However, this implementation will yield a heavy performance implication due to the fact that our xr.DataArray is likely distributed among many files, parts of which will be read on each da.isel(lat=j, lon=i).values invocation resulting in a large overhead in memory and processing time due to io operations.

A better approach would be to use arithmetics and xarray ufuncs directly:

import xarray as xr

def some_op(da: xr.DataArray):
    Run tricky_stat on the given data array. Influenced by tricky_stat
    scipy implementation.
    da1 = xr.ufuncs.sqrt(da * MAGIC_CONSTANT)
    tricky_stat = da1.mean(dim='time')
    return tricky_stat

This second operation has a potential of running several orders of magnitude faster due to minimized amount of io operations, as well as additional optimizations and parallelization occuring behind the scenes in xarray and dask code.

12.5.11. Documentation

Operation docstrings are used to provide help information in all channels where an operation may be used. It is rendered on the command line when cate op info some_op is invoked, it is shown in the appropriate places on the GUI, invoked by users through Python help(), as well as published as part of Cate documentation. Hence, it is of utmost importance that the docstring explains well what a particular operation does, as well as documents all input parameters. See also Docstrings.

For example:

import xarray as xr
import pandas as pd

def doc_op(ds: xr.Dataset, df: pd.DataFrame, magical_const: float):
    This operation carries out a well documented calculation.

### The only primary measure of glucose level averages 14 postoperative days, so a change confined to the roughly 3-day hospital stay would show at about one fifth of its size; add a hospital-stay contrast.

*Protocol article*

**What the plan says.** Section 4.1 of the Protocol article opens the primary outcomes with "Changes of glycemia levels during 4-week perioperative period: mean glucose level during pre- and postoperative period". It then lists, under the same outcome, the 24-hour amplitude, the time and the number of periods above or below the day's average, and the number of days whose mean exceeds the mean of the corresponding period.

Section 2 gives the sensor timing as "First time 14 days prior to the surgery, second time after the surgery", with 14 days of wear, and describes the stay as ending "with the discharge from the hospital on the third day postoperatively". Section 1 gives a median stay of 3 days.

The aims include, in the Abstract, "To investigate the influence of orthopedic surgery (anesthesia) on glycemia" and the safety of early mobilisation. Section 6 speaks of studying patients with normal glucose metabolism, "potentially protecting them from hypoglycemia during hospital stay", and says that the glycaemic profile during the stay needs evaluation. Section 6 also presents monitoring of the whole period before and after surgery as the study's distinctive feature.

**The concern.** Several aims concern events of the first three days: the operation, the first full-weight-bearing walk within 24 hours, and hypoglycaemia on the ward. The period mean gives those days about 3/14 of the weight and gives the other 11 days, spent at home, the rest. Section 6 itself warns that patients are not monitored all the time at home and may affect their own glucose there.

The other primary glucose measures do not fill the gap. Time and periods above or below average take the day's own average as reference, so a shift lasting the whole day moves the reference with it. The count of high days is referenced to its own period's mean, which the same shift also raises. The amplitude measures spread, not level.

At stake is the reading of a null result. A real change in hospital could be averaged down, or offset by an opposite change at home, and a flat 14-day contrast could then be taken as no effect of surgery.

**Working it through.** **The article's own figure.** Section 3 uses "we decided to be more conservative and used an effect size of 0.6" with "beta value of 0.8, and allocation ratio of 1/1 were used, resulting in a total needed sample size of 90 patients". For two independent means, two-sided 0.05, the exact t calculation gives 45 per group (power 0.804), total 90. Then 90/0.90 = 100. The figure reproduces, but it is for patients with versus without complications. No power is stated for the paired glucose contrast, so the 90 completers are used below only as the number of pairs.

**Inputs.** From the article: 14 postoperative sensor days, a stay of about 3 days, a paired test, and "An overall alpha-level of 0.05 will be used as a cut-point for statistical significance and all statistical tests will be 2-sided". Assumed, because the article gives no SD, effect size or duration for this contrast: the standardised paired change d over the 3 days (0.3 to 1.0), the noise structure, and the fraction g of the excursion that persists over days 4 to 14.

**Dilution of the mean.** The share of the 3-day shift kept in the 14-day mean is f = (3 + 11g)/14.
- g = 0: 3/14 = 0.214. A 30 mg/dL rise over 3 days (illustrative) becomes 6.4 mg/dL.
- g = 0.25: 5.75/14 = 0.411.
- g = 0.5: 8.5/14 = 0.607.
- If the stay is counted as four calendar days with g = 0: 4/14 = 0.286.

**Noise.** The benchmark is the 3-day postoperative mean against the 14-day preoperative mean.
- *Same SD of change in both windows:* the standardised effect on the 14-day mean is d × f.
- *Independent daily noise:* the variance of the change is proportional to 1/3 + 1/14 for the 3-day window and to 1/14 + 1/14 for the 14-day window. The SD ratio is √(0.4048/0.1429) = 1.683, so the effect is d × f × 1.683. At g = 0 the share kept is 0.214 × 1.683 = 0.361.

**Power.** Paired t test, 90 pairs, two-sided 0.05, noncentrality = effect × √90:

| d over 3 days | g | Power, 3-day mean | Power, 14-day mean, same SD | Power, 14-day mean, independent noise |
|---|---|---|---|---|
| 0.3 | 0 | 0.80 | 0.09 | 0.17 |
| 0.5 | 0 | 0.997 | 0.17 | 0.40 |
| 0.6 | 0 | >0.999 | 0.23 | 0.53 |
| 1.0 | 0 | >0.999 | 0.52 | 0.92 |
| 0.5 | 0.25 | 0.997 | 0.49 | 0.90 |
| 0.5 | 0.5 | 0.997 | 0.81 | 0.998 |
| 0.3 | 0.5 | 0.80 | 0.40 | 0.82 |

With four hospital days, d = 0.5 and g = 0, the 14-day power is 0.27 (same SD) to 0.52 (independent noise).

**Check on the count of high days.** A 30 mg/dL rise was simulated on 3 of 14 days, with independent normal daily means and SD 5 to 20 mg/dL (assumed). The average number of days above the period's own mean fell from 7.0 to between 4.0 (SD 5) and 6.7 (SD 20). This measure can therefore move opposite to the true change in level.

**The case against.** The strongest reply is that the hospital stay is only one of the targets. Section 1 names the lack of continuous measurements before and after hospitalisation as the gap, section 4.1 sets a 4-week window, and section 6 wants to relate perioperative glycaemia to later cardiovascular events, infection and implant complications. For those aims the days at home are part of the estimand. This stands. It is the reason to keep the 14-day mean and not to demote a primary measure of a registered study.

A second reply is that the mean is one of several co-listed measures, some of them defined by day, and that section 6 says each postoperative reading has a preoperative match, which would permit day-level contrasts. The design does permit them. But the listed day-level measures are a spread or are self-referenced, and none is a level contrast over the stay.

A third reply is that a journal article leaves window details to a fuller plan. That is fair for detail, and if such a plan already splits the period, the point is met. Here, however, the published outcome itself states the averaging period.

'Source <http://www.science.org/documented/calculation>'_

    :param ds: The input dataset used for calculation
    :param df: A dataframe containing auxiliary information
    :param magical_const: Magical constant to use for calculation
    :return: Input dataset with documented calculation applied to it
    # Do some science
    return ds

To make sure generated Cate documentation is updated, don’t forget to include the operation in cate/doc/source/api_reference.rst

If an existing operation name is altered, don’t forget to run a search through Cate documentation source to find the possible places where a documentation update is needed.

12.5.12. Operation development checklist

  • Is the function registered with the operation registry properly?

  • Is the operation set up for import in cate/ops/__init__.py?

  • Are operation inputs decorated accordingly? E.g., value sets are provided, links between variables and datasets established?

  • If one or multiple outputs are xr.Dataset, is history information added when appropriate?

  • Does the operation use cate typing system so that it can be integrated with the GUI nicely? Both in the function signature and decorators?

  • Are inputs validated?

  • If the operation can take a while, does it use a monitor and can be cancelled?

  • Is the operation a ‘well behaved netCDF filter’?

    • If it adds new variables to the netCDF file, do these follow CF conventions?

    • If the operation has the potential of changing spatiotemporal extents and or resolution, does it update the global attributes accordingly?

    • Does the operation drop valuable global or variable attributes when it shouldn’t?

  • Does the operation produce outputs of appropriate types?

  • Are other operations imported correctly if used?

  • Is the operation well tested?

    • Is nominal functionality tested?

    • Is the monitor tested?

    • Are the side effects on attributes and other meta information tested?

    • Are error conditions tested?

    • Do the tests run resonably fast?

  • Is the operation properly documented?

  • Is the operation properly tagged?

When a newly created operation coresponds to this checklist well, it can be said with some certainty that the operation behaves well with respect to the Cate

framework, as well as the wider world.